The love of an English Country Garden

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(This column appeared in the Darlington & Stockton Times  on 27th June, & the Gazette & Herald on 29th June 2018).

I’ve just emerged from a busy but fun-filled weekend. On Friday night, I was out at the fabulous Velma Celli Show (Yorkshire boy turned West End star, highly recommended!) and then on Saturday, along with my children and a healthy posse of friends, I completed the St Leonard’s Hospice Midnight Walk in memory of Dad and my sister Tricia (as many of you know, both recently died in St Leonard’s). The theme was ‘Walking Royal Miles’ and we were encouraged to dress in red, white and blue, wear crowns, carry flags and enthusiastically embrace the royal theme. A sea of 800 or so patriotically-adorned men, women and children walked a seven-mile route around York between midnight and 2.30am to raise money for this wonderful cause.

The weekend was rounded off on a beautiful Sunday with a visit to the pretty village of Coxwold with my mum for the village’s ‘Hidden Gardens’ event. I haven’t been to many of these kinds of occasions before, and was amazed to see so many cars filling the local playing field which was acting as a make-shift car park.

According to the organisers, there were well over 500 visitors – and well over 500 cups of tea poured (according to my exhausted friend Sharon who was serving them non-stop all afternoon).

I am pretty much the kiss of death for most plants, so I steer clear of proper gardening, content instead to admire the handiwork of others (including my mum’s, who turned her garden of mud and rubble into a gorgeous oasis of colour and life).

But the Coxwold gardens were another level of horticultural excellence, hidden behind the quaint facades of the village’s yellow stone cottages. Borders were brimming with flowers of all colours of the rainbow, curving their way in and around the lawns which were surrounded by crowds of lush trees and shrubs. Creepers like like honeysuckles, clematis and wisteria twisted up wooden arches and gazebos and every so often, we came across a bench or a table where we we could sit for a while and appreciate the splendour that has come about thanks to years of hard graft and dedication by the owners.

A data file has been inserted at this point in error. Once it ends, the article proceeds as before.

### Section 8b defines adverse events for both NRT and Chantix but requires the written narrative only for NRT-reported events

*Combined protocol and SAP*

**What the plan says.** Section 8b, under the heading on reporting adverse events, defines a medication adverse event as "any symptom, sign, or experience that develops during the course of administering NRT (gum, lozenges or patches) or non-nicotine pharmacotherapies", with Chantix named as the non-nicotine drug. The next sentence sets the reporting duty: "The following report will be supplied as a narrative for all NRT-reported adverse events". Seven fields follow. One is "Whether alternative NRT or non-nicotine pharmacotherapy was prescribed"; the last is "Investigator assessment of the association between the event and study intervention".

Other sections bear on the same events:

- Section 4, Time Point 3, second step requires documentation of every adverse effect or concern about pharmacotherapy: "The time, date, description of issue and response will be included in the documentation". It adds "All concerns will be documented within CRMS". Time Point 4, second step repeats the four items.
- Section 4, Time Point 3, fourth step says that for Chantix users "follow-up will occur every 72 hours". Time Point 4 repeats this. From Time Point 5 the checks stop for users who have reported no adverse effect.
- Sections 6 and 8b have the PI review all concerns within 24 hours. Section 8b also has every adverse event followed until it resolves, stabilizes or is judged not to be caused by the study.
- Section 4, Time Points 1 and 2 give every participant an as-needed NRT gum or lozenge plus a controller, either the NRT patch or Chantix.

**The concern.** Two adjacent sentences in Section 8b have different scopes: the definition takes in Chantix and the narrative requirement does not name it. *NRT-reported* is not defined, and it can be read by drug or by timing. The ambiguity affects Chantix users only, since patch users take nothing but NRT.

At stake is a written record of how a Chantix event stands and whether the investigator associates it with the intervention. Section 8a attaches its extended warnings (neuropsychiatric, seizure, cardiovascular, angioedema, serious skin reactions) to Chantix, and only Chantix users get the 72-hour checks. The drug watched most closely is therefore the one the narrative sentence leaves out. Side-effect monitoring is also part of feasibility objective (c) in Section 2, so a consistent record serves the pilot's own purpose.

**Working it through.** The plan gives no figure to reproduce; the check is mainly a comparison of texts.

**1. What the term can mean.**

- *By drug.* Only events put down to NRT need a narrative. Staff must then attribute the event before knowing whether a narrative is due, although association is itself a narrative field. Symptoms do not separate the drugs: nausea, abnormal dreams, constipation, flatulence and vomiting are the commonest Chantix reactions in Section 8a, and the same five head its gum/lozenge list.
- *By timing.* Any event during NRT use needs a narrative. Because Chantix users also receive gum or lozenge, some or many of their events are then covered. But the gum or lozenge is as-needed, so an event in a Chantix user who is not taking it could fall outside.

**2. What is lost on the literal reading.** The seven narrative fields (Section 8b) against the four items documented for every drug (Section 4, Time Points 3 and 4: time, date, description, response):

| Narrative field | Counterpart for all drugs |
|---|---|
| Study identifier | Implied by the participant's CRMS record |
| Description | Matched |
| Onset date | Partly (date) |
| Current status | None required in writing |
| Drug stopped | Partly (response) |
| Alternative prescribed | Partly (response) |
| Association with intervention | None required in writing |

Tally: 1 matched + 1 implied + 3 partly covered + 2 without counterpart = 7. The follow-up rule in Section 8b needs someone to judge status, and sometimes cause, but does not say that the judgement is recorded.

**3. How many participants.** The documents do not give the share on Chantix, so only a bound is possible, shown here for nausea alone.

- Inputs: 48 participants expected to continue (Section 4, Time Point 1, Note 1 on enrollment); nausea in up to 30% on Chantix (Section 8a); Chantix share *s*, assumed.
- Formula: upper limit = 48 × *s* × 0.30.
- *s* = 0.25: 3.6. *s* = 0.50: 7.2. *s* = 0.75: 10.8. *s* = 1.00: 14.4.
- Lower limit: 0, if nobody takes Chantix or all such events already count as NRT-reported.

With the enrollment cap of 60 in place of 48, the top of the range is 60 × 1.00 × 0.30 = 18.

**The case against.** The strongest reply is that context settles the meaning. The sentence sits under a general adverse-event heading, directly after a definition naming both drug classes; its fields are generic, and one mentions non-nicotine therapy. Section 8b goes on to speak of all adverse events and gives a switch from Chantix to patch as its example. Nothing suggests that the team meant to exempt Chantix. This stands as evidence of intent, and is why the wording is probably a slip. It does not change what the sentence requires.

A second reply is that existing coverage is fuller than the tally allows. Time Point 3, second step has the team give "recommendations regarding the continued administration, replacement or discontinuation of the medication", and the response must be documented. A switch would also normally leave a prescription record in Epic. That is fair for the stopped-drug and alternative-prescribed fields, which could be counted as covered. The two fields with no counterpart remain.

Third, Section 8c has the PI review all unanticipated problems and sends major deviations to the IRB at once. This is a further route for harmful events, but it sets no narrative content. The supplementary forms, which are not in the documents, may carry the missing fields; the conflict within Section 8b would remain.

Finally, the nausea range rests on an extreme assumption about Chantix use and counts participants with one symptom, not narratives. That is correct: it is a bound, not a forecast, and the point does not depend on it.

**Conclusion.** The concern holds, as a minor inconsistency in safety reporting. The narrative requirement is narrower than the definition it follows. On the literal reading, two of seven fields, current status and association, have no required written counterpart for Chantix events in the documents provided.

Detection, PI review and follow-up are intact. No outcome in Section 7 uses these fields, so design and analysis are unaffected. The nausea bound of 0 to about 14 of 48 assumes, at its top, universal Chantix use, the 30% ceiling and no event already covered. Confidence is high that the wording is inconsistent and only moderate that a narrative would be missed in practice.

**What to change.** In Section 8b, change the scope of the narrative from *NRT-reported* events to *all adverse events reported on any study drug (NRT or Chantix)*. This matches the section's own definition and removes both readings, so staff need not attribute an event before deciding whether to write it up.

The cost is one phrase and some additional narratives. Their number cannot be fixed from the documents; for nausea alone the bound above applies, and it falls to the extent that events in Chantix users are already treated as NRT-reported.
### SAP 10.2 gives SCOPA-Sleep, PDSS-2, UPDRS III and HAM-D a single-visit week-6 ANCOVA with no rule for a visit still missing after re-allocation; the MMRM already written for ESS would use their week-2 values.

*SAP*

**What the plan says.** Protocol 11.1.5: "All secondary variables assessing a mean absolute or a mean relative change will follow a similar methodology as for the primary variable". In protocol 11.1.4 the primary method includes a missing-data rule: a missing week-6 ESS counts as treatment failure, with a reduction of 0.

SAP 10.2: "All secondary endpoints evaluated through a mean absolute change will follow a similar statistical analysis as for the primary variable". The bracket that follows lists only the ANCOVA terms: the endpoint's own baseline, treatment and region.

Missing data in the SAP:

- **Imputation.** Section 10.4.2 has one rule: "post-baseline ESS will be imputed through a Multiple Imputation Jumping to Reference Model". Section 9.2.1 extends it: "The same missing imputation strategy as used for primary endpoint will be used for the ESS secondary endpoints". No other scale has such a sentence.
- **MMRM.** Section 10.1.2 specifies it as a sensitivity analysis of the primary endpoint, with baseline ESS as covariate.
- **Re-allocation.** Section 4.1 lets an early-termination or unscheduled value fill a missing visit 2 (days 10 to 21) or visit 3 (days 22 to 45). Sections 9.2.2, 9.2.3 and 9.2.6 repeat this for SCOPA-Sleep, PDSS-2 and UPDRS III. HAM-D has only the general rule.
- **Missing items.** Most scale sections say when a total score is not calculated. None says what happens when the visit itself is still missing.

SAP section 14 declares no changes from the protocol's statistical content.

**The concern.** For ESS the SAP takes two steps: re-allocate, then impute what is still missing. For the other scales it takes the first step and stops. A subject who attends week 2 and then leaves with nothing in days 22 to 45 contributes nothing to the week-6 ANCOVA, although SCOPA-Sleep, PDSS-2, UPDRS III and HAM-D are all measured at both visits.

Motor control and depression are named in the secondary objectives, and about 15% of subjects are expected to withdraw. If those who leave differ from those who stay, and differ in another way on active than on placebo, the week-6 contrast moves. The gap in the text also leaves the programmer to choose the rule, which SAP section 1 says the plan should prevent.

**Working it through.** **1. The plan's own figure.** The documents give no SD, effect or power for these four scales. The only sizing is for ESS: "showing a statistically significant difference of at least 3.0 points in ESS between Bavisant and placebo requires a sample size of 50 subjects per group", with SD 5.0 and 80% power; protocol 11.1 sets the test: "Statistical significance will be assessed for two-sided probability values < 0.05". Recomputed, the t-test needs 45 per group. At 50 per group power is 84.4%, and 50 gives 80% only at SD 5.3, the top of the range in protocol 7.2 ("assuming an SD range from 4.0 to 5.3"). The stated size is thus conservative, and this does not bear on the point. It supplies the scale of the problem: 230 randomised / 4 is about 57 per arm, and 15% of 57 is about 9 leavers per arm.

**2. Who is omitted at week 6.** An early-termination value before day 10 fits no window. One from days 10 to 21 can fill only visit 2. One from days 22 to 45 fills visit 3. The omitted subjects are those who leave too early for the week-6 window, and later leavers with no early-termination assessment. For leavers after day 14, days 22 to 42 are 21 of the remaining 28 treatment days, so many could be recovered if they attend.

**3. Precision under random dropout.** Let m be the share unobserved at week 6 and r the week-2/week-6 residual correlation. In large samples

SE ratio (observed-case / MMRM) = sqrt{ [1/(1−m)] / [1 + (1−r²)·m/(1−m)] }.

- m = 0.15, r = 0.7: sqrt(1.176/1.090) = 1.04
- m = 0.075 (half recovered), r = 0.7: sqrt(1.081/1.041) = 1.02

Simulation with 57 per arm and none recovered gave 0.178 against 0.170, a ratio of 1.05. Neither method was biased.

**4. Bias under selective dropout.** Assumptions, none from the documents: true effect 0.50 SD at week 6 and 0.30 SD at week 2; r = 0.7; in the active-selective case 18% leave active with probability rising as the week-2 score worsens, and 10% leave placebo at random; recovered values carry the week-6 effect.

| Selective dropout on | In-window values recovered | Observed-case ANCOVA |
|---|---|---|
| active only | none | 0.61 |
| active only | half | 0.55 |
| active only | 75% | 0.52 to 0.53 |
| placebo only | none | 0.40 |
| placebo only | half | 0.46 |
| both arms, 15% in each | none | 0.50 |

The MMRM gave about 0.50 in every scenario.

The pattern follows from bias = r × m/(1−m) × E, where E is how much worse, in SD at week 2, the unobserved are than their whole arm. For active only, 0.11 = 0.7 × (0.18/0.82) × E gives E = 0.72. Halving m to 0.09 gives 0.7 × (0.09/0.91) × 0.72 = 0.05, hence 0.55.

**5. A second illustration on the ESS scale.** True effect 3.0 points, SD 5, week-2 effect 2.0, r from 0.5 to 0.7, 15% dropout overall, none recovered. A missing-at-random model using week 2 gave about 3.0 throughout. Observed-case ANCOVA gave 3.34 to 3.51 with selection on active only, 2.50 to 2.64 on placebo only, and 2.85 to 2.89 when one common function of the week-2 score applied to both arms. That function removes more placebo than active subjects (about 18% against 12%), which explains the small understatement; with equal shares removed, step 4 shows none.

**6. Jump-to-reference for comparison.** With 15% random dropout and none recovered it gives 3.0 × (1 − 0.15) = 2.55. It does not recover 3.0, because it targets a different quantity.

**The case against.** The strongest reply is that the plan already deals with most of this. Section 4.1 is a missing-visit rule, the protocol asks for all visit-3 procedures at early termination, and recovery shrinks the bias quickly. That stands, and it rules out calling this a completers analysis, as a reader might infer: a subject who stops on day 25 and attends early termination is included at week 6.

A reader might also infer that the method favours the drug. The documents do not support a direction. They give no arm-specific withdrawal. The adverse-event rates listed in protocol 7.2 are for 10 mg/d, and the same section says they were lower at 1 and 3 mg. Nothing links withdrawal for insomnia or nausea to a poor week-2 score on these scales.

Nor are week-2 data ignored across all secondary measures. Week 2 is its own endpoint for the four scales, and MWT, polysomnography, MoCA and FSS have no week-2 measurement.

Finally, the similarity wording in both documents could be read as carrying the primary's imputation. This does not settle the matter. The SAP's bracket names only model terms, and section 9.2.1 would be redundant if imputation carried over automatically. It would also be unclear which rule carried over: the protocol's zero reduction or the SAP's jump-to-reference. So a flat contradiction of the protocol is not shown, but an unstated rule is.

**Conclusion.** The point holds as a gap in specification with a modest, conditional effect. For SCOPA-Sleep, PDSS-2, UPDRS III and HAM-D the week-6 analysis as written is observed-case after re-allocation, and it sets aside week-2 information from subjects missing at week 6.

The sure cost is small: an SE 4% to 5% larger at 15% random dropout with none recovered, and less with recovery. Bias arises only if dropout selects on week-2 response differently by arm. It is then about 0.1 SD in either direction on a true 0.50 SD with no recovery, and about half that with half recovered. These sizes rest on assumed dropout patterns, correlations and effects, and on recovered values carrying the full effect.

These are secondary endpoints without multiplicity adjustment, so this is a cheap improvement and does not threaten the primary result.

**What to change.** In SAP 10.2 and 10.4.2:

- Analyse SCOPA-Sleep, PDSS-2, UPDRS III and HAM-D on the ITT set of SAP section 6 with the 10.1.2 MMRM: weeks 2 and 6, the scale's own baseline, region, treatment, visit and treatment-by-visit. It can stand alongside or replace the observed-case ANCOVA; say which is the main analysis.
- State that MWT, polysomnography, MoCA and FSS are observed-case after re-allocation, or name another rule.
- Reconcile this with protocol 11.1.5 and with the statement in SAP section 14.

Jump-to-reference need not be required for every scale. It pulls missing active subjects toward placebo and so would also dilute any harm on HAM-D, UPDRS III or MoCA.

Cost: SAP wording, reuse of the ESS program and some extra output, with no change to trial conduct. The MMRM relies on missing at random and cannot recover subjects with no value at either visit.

Now, I’m not very good at naming cultivated flowers and shrubs, but one class of plant that I do recognise is the fern, and they were well represented that Sunday. They’re not what you would call the lead singers in the show, but more like a very reliable backing band, providing support by filling in the gaps and giving coverage in areas that other plants might not do so well.

As my dad explains in his column from 1st July 1978, the fern is quite an unusual plant in being a combination of leaf and fruit. In most cases, the fruit is carried on the underside of the leaf. He says that in autumn, “…you may walk in places where ferns are plentiful and find ripe spores on the undersides of the fronds…By carefully removing one of the fronds, you will acquire many spores from which new ferns can be gown.” So no digging them up, then!

I discovered a couple of rather interesting facts while writing this (thank you!) including that the fern is one of the earliest vascular plants (i.e. they have special tissues within them to conduct water and other essential nutrients through the plant). They are believed to have evolved over 300 million years ago, being very plentiful and growing to tree-like heights. They later died out and their compaction helped to create the coal which we use as fuel today (hence the term ‘fossil fuels’).

Open gardens have become a traditional way for the rural community to raise funds for their own local causes and charities. The first event was held 37 years ago in the Suffolk village of Walsham-le-Willows, and the idea quickly caught on. This year, there are 860 events taking place nationwide, with 42 in Yorkshire alone.

Villagers pitch in to bake cakes and serve teas, local musicians entertain, artists exhibit their works and artisan producers display their wares and, together with the gardeners, raise tens of thousands of pounds for local charities and community projects across the country.

To find out where and when your next local open gardens event is, visit the Open Gardens National Directory at

Visit my blog at Follow me on Twitter @countrymansdaug.


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